Stripping the Labels – companies are moving boldly into digitization


Four seasoned members of the asset management community shared a common battle cry at the 2020 NICSA GMM panel “Stripping the Labels”: the COVID WFH scenario has turned digitization from a backroom discussion to a boardroom imperative. Whitfield Athey, CEO of Delta Data joined industry peers Gary Casagrande (Moderator), VP of Global Market Strategy, Confluence, Jay Nusblatt, Managing Director, Global Investment Companies, DFIN, and Janelle Prevost, Head of Strategy and Digital, Asset Servicing, BNY Mellon in an animated discussion on the blurred lines between the back and front office and how this impacts the working model of the future.

The group began with a historical review of the territorial approach to enterprise data management, which resulted in the siloed office practices of today. While the roles of each function between front, middle, and back offices are clearly defined and understood on paper, in practice to support client needs efficiently the clear delineations on paper have become muddy. In an organic approach to internal efficiency, activities must cross boundary lines and each office’s interconnected functions must be built upon synergistic tenants including interoperability between layers.  This interoperability is found through the common denominator of quality data and leveraged through software enablement.  This shifting workstream has created a new need for third party solutions that straddle the entire organization, from front to back and provide an integrated platform from which each office can operate interdependently, following the lifecycle of a trade. This new animal feeds on data.

Every company caters to its customers, with the challenge resting on internal teams and outsource partners to adapt to the need and manage in the most efficient manner possible. The common denominator to adaptation and resiliency in support of an ever-changing set of requirements is data and embracing change. According to Athey, the current COVID environment has provided a once in a lifetime accelerator for an industry that typically is slow to change and move, resulting in an industrywide ‘aha’ moment and a realization that waiting for change to be required is no longer an option. The drive towards a new, holistic digital reality is rapidly exposing the creaky ductwork of manual processes that have been the unspoken bane of the industry for years, further hastened by the compounding challenges of a need for increased security in an age of volatility.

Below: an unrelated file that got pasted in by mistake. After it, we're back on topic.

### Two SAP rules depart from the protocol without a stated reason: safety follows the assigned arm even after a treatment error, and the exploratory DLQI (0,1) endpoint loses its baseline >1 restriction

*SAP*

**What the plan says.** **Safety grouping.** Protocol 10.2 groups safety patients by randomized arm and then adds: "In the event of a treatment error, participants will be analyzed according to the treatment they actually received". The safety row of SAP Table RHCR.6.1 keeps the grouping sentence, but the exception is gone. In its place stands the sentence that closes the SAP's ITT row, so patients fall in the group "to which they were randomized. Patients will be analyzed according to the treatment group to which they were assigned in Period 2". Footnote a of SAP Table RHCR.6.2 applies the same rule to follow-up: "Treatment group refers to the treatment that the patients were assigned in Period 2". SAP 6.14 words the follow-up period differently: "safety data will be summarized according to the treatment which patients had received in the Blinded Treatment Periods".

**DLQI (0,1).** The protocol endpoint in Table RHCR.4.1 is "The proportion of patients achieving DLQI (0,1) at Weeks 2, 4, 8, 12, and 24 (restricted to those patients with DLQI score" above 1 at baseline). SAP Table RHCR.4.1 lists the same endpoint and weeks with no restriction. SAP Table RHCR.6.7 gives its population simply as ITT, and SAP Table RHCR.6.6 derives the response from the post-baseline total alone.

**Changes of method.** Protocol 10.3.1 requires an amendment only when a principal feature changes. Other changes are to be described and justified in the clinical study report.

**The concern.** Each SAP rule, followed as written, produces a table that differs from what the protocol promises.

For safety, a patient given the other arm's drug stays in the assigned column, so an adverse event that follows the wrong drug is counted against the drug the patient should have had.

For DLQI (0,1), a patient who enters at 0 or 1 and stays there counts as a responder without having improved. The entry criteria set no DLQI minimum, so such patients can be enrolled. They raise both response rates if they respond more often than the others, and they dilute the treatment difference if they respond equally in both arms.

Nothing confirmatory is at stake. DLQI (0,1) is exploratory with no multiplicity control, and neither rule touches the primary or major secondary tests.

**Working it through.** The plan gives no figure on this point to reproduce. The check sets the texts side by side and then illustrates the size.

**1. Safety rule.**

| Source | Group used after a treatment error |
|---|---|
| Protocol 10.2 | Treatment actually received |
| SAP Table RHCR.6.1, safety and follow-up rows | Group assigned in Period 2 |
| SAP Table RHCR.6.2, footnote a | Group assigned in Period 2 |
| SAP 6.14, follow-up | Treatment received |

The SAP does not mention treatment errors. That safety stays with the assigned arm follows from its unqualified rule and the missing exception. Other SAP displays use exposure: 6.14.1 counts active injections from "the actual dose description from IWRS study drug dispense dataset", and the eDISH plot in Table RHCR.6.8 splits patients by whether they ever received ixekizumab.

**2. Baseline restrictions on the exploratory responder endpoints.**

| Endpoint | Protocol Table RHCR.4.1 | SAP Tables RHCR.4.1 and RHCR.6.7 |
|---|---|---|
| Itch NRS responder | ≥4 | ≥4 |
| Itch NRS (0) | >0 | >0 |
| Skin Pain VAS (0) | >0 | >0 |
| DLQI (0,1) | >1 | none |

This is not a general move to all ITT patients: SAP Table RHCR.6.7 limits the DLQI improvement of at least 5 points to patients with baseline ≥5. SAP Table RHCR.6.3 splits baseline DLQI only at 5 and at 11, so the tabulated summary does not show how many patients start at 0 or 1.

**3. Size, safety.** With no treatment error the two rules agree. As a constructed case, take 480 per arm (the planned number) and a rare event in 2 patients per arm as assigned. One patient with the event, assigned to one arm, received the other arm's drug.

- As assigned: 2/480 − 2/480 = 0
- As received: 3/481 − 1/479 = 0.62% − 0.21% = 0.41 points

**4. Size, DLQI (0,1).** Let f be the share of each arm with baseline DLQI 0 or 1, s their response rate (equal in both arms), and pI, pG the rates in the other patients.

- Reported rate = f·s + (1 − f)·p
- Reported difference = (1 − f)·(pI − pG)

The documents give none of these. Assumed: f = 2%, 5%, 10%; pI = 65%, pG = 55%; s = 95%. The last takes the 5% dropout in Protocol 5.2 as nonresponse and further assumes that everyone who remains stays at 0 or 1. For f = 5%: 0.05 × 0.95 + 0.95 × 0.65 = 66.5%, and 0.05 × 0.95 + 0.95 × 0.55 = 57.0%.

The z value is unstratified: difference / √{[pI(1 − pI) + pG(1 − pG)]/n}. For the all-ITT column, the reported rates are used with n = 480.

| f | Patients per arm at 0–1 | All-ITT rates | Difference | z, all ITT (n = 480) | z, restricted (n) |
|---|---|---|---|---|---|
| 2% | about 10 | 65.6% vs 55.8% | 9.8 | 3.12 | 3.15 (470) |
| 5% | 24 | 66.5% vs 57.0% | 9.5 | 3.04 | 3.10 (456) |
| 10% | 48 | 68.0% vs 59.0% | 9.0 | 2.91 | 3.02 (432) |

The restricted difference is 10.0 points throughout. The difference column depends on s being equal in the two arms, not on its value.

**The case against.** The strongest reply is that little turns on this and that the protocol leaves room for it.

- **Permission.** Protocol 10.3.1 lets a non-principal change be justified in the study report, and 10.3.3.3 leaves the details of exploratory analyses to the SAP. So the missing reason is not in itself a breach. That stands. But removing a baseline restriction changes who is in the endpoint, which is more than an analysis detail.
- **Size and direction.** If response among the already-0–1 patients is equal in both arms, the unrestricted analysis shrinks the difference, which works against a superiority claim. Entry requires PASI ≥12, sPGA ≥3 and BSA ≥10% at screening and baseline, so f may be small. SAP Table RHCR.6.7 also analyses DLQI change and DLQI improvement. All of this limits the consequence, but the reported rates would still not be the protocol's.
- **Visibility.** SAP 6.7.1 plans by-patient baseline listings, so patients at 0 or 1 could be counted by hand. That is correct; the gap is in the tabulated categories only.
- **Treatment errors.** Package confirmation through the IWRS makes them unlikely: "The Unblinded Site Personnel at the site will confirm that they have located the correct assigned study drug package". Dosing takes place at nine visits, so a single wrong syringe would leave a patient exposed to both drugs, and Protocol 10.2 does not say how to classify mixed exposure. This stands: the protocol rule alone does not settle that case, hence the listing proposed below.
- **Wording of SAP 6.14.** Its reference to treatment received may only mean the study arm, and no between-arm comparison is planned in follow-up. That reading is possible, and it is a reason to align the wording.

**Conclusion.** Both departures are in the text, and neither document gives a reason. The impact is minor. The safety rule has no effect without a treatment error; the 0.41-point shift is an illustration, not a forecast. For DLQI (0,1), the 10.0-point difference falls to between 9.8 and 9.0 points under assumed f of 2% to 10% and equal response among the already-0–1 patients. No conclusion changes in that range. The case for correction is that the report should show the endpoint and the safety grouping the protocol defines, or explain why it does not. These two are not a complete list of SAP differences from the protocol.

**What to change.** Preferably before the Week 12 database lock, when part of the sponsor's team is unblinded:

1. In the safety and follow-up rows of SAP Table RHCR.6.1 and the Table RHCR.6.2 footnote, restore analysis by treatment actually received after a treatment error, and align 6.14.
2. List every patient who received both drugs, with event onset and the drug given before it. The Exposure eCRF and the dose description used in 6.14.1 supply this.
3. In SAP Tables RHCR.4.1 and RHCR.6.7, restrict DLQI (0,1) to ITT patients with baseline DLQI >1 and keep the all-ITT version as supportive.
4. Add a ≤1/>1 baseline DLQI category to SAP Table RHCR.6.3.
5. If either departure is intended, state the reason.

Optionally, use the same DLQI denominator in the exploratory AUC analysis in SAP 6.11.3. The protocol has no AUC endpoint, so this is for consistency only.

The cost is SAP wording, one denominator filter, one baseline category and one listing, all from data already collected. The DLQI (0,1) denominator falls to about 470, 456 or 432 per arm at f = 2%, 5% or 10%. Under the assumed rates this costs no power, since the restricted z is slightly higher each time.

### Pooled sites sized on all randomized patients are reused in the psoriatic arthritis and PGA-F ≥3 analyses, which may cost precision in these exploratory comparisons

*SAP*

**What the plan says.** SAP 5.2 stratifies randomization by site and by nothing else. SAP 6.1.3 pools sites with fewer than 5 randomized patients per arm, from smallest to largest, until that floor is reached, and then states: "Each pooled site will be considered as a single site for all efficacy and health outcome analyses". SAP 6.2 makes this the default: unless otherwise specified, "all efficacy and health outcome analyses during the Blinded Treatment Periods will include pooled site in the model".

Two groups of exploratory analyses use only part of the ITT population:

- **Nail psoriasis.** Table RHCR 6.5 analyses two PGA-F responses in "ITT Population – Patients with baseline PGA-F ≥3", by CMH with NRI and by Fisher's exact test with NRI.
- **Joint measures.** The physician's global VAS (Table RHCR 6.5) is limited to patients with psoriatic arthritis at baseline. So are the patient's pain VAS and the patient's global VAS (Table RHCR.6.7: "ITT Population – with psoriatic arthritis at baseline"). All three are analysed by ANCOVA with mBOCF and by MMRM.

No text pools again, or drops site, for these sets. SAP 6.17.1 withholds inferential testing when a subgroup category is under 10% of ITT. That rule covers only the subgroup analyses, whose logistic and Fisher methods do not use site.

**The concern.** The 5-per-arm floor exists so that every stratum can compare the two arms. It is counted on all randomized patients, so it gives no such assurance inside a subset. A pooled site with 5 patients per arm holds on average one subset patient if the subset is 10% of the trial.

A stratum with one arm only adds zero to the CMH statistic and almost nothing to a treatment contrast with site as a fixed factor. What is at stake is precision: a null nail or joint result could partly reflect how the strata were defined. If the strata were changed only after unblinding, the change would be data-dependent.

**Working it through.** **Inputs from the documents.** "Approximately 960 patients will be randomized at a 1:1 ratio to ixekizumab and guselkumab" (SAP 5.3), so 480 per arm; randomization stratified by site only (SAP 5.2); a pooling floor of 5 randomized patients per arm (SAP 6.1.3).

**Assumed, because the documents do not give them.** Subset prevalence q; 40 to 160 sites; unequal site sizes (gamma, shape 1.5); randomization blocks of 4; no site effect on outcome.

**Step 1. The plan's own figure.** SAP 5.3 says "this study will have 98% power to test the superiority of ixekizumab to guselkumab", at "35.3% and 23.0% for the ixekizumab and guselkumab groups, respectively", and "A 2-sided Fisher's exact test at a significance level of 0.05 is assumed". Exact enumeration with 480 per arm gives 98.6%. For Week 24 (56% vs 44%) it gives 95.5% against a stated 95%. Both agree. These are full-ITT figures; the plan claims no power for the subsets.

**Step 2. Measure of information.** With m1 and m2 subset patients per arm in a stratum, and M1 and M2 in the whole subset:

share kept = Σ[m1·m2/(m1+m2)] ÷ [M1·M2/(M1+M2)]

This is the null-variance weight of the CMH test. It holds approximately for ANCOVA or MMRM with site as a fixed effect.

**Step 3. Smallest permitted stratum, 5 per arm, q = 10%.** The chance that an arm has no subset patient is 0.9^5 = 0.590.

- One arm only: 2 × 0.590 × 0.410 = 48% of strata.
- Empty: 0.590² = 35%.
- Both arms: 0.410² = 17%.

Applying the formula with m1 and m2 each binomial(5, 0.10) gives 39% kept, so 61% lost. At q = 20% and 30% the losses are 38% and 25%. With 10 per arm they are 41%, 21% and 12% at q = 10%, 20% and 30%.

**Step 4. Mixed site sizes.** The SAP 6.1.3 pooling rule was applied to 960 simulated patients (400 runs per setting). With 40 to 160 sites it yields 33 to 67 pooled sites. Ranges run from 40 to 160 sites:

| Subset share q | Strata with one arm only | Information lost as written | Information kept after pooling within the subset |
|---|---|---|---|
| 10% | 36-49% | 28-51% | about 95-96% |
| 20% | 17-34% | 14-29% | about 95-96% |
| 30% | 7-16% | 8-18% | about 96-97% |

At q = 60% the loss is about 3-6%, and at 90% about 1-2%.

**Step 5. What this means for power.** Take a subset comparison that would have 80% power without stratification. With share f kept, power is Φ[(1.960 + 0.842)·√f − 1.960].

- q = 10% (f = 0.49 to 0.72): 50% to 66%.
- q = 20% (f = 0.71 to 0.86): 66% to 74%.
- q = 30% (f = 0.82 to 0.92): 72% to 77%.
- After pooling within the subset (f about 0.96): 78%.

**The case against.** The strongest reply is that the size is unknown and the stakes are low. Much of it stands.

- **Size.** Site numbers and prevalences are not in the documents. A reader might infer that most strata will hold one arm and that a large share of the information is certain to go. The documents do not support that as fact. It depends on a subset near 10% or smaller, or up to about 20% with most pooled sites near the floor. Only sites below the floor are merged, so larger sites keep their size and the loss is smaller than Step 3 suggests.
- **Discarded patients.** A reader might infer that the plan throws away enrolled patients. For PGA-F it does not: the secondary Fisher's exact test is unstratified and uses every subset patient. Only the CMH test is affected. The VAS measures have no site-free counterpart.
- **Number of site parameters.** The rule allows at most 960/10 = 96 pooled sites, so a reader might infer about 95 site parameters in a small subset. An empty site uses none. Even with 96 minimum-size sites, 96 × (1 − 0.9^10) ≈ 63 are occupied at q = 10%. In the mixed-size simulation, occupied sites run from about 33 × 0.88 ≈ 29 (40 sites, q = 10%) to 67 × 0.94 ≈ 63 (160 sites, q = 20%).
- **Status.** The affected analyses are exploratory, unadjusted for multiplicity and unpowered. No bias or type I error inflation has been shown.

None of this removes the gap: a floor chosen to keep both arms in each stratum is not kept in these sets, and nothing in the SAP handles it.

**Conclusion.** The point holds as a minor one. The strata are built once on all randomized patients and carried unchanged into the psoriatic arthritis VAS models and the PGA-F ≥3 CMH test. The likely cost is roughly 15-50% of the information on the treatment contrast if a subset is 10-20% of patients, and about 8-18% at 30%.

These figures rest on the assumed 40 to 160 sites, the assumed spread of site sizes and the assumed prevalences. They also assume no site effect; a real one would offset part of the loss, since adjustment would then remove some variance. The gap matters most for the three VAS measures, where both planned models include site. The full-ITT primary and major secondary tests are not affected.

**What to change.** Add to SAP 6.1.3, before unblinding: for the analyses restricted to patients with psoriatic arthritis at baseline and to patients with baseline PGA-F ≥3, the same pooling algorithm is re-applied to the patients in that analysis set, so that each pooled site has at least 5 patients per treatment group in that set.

Janelle Prevost of BNY Mellon cited the fact that 99% of their workforce has been moved to a WFH scenario, the company’s laser focus on digital, and their work with helping client’s access and use digital solutions that they may not have used in the past. COVID has accelerated the development of BNY’s digital toolkit and increased the need for strong data management to maintain the resilient end to end service the firm is known for. Jay Nusblatt of DFIN echoed this sentiment, commenting that old techniques are limiting the effectiveness and should be replaced.

The group discussed why dated processes still exist while clients are clamoring for digital, with Athey commenting that legacy systems are like security blankets, which provide a little comfort but almost no protection against the coming storm. Finally, the discussion turned to the elephant in any room: how does a firm prioritize what may be a monumental effort, in light of all the other projects that demand C suite buy-in. Athey offered an insight that one of his company’s customers, a tier-one asset management firm, entered March 2020 with five major initiatives on their plate and exited with two, both of which shared roots in the firm’s digital transformation program. Janelle Prevost of BNY Mellon offered guidance that every firm will need to determine the appropriate digital operating system that works with their client’s needs, and at the end of the day delivers the most critical element of any business decision: ROI.